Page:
So, when someone pushes me, I generally pause, assess (the person may be having a tough day!), and say with kindness and compassion…”Don’t push me…please.”

So far, this reaction has worked for me.

However, I wonder if they had kept pushing me…I think I might have eventually taken a page from the book of one of my very passionate Latina friends…..”You keep pushing me….and I BITE YOU!!”

At that point, I would have taken away the WELCOME mat….

Oh well.


“Patience, Grasshopper…”

I think if I were a mindfulness teacher, that is the first thing I would teach.


This was my homework for the year (aka my New Year’s resolution, you could say). Cultivate patience. I realized from the get go though that I am definitely not a patient  person.  Some memorable instances I noticed these past months:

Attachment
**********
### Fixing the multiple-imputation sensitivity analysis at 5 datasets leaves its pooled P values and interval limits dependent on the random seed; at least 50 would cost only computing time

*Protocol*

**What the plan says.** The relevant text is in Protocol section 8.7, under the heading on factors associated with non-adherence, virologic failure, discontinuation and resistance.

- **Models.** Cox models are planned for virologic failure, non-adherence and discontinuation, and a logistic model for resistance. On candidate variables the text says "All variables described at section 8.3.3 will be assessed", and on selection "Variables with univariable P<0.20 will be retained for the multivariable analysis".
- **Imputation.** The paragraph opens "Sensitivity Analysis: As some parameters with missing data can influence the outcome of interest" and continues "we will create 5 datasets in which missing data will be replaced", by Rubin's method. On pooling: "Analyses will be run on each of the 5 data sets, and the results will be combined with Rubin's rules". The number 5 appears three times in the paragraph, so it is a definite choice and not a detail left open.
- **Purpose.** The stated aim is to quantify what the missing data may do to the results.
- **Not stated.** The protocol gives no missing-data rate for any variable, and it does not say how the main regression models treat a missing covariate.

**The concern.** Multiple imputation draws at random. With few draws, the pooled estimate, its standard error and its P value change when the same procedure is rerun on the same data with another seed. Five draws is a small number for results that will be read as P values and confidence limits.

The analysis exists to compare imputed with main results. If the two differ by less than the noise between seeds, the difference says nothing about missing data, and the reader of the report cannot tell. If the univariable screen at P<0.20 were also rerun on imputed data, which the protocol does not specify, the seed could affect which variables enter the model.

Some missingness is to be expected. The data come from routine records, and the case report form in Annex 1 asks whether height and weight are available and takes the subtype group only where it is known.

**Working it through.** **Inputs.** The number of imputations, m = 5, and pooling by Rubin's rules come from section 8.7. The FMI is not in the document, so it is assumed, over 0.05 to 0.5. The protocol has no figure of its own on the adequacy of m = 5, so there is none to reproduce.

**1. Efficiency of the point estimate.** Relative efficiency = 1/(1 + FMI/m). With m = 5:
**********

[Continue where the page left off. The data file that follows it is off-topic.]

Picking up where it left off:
• Pressing the elevator buttons more than once, as if it will make the elevator come any faster
  • Getting antsy when my computer doesn’t boot up fast enough in the morning
  • I interrupt people mid-sentence. Ugh. I hate this particular one. So very rude of me.

These little tidbits made me realize that I definitely need to work on this virtue.

I honed on to the act of impatience that really resonated with me–interrupting people.  Makes me cringe just thinking about it.

So these past months, I resolved to not interrupt anyone. Let them finish their thought and respond at the right moment.

As part of this journey, I eventually noticed that my bad habit of interrupting generally revolved with either of these two thoughts:

  • “Why are you talking so slow?! Can you hurry it up?  Talk faster?  I’m so busy! I don’t have all day, you know.  Gosh.”  This is generally accompanied by creasing of my brows and my shoulders tensing up.


  • I already have a preconceived idea and cannot wait to tell the person. It’s like “I HAVE TO TELL YOU NOW!  NOW!  NOW!!”

So, like a little grasshopper, I can’t seem to stand still. I’m jumping all around…jump, jump, jump!